Phyllis Chen Proves Toy Piano Ain’t No Child’s Play

Story by Jimmy Lee. 

When you tell people you play the toy piano professionally, hearing snickers or getting a blank stare just comes with the territory. It’s something Phyllis Chen is not unfamiliar with.

“People used to turn their noses when they heard I played classical music as well,” says Chen. “But that’s OK. That’s not a major concern of mine.”

The more pressing matters on her mind include finishing her latest commission, a composition for string orchestra and toy piano, which she will debut in April in Austin, Texas.

Chen is just one of a few musicians demonstrating that the toy piano is not just a plaything for children. “When I touched it, it was like how I felt about the piano. I just loved the tactile experience of playing it and fell in love with the bell-like sound,” says Chen, who first came across the miniaturized instrument when she was 21 (it was being used as a prop in a puppet theater). Now she’s composing new pieces and releasing CDs highlighting the toy piano. “I knew that there wasn’t a lot of music out there for it, and it made me feel like I can create new repertoire for something that doesn’t have boundaries and the traditional thinking that is expected in classical music.”

There is, however, a lot of misconceptions about what Chen does. For one, she is not anything like Schroeder of the Peanuts comics and cartoons, playing Beethoven’s “Fur Elise” on her toy piano. And she’s not the child whom producers from The Tonight Show with Jay Leno assumed she was when they inquired about her appearing — they weren’t interested in adult toy pianists, apparently. And some people who venture into one of her concerts might walk in with wacky expectations, like the one time a few audience members told Chen they thought she was going to be a miniature pianist (as in a small person).

“It’s a profession filled with misunderstandings,” says Chen.

Another refrain she hears often is that people who hear toy piano automatically assume it’s music meant for kids. But what she’s playing is verging on the avant-garde, and could even be construed as too arty; it’s music not for the masses. One of the first pieces she performed publicly was written by John Cage, the master modern composer most notorious for “4”33’,” which is 4 minutes and 33 seconds of the orchestra sitting in silence.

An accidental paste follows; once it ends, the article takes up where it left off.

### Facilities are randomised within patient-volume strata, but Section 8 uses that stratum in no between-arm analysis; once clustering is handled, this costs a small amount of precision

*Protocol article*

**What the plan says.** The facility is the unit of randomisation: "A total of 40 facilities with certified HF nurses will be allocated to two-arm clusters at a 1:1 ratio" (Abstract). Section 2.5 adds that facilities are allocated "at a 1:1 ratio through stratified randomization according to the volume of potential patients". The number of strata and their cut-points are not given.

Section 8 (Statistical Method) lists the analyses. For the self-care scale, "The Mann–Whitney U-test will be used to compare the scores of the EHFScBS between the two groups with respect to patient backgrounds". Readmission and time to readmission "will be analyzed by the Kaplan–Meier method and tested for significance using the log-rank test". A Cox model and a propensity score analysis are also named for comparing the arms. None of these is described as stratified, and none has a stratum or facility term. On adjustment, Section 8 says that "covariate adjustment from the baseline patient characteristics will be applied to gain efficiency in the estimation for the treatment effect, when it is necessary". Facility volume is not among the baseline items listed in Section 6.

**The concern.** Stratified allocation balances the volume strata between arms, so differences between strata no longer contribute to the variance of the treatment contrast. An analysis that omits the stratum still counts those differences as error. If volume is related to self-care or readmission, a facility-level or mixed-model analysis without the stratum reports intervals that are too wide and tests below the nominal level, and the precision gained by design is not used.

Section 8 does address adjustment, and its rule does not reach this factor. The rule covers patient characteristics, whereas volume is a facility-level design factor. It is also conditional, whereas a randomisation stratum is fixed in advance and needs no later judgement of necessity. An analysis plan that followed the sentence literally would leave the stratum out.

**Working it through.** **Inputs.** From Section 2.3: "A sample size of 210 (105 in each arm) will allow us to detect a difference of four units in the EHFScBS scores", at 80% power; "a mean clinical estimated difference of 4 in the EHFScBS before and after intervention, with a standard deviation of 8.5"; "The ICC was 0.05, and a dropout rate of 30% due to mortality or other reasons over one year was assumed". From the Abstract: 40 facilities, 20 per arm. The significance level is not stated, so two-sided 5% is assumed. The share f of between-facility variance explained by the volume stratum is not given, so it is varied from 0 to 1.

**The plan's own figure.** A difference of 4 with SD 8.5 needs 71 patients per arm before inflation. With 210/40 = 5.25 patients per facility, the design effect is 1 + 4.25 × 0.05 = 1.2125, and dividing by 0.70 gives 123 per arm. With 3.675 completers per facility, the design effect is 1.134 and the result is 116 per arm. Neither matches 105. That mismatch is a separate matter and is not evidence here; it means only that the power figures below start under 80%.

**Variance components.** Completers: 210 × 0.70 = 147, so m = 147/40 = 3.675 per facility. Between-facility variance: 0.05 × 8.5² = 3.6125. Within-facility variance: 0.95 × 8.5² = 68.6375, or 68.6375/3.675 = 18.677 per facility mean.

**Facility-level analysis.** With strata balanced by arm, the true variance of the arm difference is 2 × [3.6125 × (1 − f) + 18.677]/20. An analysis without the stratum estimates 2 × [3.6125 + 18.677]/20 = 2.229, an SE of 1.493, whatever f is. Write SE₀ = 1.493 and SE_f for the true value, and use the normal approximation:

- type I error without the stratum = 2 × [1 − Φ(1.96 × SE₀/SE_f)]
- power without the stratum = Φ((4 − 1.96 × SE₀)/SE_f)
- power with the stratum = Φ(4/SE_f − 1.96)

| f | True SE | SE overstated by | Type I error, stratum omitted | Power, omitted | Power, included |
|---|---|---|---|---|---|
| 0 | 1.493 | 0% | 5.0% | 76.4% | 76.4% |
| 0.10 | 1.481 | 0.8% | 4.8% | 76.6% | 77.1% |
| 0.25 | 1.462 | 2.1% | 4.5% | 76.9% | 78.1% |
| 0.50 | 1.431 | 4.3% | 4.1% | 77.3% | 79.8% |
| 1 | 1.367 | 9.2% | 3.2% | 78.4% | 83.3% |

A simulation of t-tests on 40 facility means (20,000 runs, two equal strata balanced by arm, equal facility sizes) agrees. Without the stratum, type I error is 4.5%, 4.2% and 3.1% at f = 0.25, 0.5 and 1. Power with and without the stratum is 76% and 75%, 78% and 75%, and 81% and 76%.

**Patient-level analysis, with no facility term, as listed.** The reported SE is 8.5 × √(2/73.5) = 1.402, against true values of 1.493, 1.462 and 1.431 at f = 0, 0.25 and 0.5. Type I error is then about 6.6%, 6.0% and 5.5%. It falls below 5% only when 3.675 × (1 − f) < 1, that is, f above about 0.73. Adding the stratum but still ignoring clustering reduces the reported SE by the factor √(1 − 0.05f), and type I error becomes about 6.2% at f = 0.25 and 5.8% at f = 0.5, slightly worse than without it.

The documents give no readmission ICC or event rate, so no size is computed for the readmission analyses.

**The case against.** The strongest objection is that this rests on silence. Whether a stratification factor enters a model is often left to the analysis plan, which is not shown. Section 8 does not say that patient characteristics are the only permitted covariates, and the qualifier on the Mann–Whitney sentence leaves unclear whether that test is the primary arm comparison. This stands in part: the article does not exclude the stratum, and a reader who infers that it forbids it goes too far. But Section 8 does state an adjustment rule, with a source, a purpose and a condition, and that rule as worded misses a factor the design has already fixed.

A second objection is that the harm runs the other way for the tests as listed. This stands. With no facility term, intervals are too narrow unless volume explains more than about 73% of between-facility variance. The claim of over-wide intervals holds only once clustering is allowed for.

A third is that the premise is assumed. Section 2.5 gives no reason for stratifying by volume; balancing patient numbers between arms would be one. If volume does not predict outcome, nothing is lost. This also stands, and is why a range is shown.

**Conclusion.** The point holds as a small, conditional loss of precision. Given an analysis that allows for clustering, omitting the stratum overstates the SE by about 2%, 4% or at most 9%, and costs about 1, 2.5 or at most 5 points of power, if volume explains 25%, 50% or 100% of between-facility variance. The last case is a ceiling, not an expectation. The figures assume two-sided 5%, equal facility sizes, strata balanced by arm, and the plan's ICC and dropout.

So how does a classically trained pianist, who started playing at the age of 5 and has music degrees from Oberlin (undergrad) and Northwestern (master’s) and is nearing completion of her doctorate from Indiana University, end up behind a toy piano? For Chen, it started with tendinitis that affected her hands. The doctors told her to take a break from the piano. “In a way, it was a blessing in disguise. It gave me the actual chance to do my own thing,” says Chen.

Her hands, since childhood, have gravitated toward sonic-producing objects. She was the one who wanted to start the piano at age 5, not her immigrant Taiwanese parents, who moved Chen, born in Schenectady, N.Y., and her brother to the South when she was 1, after her father became a professor at Virginia Tech. “Now, thinking about it, I rented bassoons, oboes, clarinets and flutes — all these things when I was a kid. I just wanted to get my hands on them and play them,” recounts Chen. “It was again the tactile experience.”

She does still play the piano, often with the International Contemporary Ensemble that she co-founded. She has also tackled the violin and yet another keyboard instrument: “I was completely in love with the accordion, and I totally thought I would become an accordion player,” says Chen. She even joined a klezmer band, but bearing it on her shoulders was too much while dealing with her tendinitis. The toy piano, on the other hand, “was an easy instrument to play because of the light touch.”

Chen exhibited that touch at a concert last September at New York City’s Joe’s Pub, while seated on a short stool. Yet she still loomed large over two toy pianos, one in the shape of an upright and the other a baby grand. You not only hear the bell-like tinkling of the notes she plays, but also the movement of the keys as they’re being depressed. And it’s really noticeable when Chen’s fingers are flying across the few octaves that fit on the keyboards. Her instruments project a clangy sound that dissipates quickly. There are no rich, resonant tones that you’d expect from a concert Steinway. And Chen is perfectly fine with that.

“[Toy pianos are] really kind of like a voice. They all have their own weird quirks,” says Chen. “It’s funny, but I’ve met instrument makers who say, you should put this into maple wood, and I could tune it for you [to make it more like a real piano]. Well, then, it’s not a toy piano if it’s perfect, beautiful sounding.”

With the toy piano, there are no unwritten rules to be bound by. Rather, the toy piano is pushing Chen to be a better artist. “I don’t feel as musically stuck anymore, or stifled by the classical tradition,” she says. “Now I could finally give myself the permission to do whatever I want and take responsibility for it.”

This story was originally published in our Spring 2014 issue. Get your copy here

Accomplished Pianist Trades Keys for Camo as Soldier in Afghanistan

Story by James S. Kim

Making a career change at the age of 30 might raise a few eyebrows. If the career change meant joining the Army, that might raise a few more. If the career change meant joining the Army and leaving behind a career as a classically trained musician, that would downright turn heads.